12. 4 out of 5

    Erin Buhr

    This gentle Native American story is about a girl learning how to pick sweetgrass for basket weaving. It is a wonderful childhood moment of a grandparent teaching a skill that has been passed down through generations. It is warm and patient just like the relationship in the story. A wonderful window into a different culture that is highly accessible and readable.

  13. 4 out of 5

    Peacegal

    This is a peaceful and culturally rich story. A child learns to harvest sweetgrass, and also learns a bit about patience, mindfulness, and history in the process. We learn more about sweetgrass and its importance in art, spirituality, and commerce at the book's conclusion. This is a peaceful and culturally rich story. A child learns to harvest sweetgrass, and also learns a bit about patience, mindfulness, and history in the process. We learn more about sweetgrass and its importance in art, spirituality, and commerce at the book's conclusion.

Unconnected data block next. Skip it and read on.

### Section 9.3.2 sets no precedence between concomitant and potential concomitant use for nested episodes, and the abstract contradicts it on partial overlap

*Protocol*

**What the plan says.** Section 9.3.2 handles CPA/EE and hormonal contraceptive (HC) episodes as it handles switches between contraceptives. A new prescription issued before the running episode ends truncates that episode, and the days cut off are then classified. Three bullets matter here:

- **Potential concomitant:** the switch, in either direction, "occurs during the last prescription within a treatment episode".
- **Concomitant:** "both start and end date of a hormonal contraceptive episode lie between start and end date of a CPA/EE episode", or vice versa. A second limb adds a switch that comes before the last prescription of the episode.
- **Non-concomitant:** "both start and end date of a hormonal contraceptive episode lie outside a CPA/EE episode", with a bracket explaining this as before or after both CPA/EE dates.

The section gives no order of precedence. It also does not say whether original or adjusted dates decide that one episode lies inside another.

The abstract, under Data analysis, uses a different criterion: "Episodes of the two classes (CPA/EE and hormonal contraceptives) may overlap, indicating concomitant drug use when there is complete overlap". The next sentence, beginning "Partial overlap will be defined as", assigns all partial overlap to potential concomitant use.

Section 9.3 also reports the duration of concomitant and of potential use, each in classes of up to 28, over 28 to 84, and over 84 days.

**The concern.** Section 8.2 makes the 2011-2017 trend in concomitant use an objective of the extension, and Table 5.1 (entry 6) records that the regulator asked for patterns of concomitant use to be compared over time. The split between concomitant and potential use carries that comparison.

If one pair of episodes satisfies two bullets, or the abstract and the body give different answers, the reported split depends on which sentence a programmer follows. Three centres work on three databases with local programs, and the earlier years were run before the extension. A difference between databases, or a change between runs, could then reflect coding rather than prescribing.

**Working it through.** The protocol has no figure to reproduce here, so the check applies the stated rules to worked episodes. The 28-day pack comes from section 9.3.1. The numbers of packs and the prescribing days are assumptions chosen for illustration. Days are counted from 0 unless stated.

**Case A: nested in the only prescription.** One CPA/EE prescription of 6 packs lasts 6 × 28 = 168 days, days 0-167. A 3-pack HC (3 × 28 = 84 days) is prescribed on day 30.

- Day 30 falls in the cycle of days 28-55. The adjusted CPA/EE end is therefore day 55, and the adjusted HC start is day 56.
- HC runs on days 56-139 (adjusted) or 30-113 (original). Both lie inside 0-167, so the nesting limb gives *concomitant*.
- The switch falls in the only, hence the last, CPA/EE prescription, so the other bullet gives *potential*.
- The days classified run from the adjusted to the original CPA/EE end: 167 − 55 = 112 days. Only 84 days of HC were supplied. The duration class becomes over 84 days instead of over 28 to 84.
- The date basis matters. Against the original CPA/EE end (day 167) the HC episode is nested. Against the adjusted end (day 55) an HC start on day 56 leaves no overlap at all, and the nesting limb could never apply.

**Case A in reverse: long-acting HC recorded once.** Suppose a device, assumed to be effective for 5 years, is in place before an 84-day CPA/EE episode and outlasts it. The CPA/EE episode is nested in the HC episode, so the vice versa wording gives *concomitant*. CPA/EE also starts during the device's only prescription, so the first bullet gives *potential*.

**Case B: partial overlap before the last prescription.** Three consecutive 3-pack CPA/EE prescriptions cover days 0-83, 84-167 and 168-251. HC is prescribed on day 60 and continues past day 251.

14. 5 out of 5

    Sara A

    The illustrations are beautiful in this book. The story of a young girl and her grandmother heading out to pick sweetgrass to make into baskets is a gentle look at the connections between the Peoples and the land. It is beautiful in its simplicity.

  15. 4 out of 5

    Beth P

    Pair with Watercress

  16. 4 out of 5

    Michele Knott

    A story about patience and continuing traditions of a family's culture. A story about patience and continuing traditions of a family's culture.

  17. 4 out of 5

    Cathy Ogren

    A beautiful story of patience, understanding, and native traditions passed on to a new generation.

  18. 5 out of 5

    Andréa

    Note: I accessed a digital review copy of this book through Edelweiss.

  19. 5 out of 5

    Y.Poston

    beautiful cultural exploration of sweetgrass

  20. 5 out of 5

    Alice

    stars for this book that honors tradition and ecology

  21. 4 out of 5

    Josie Stewart

  22. 4 out of 5

    Molly

  23. 4 out of 5

    Hilary

  24. 5 out of 5

    Em

  25. 4 out of 5

    Book Hippie

  26. 4 out of 5

    Ruthbc

  27. 5 out of 5

    Julie

  28. 5 out of 5

    Jennifer

  29. 4 out of 5

    Katherine Humboldt

  30. 5 out of 5

    Ed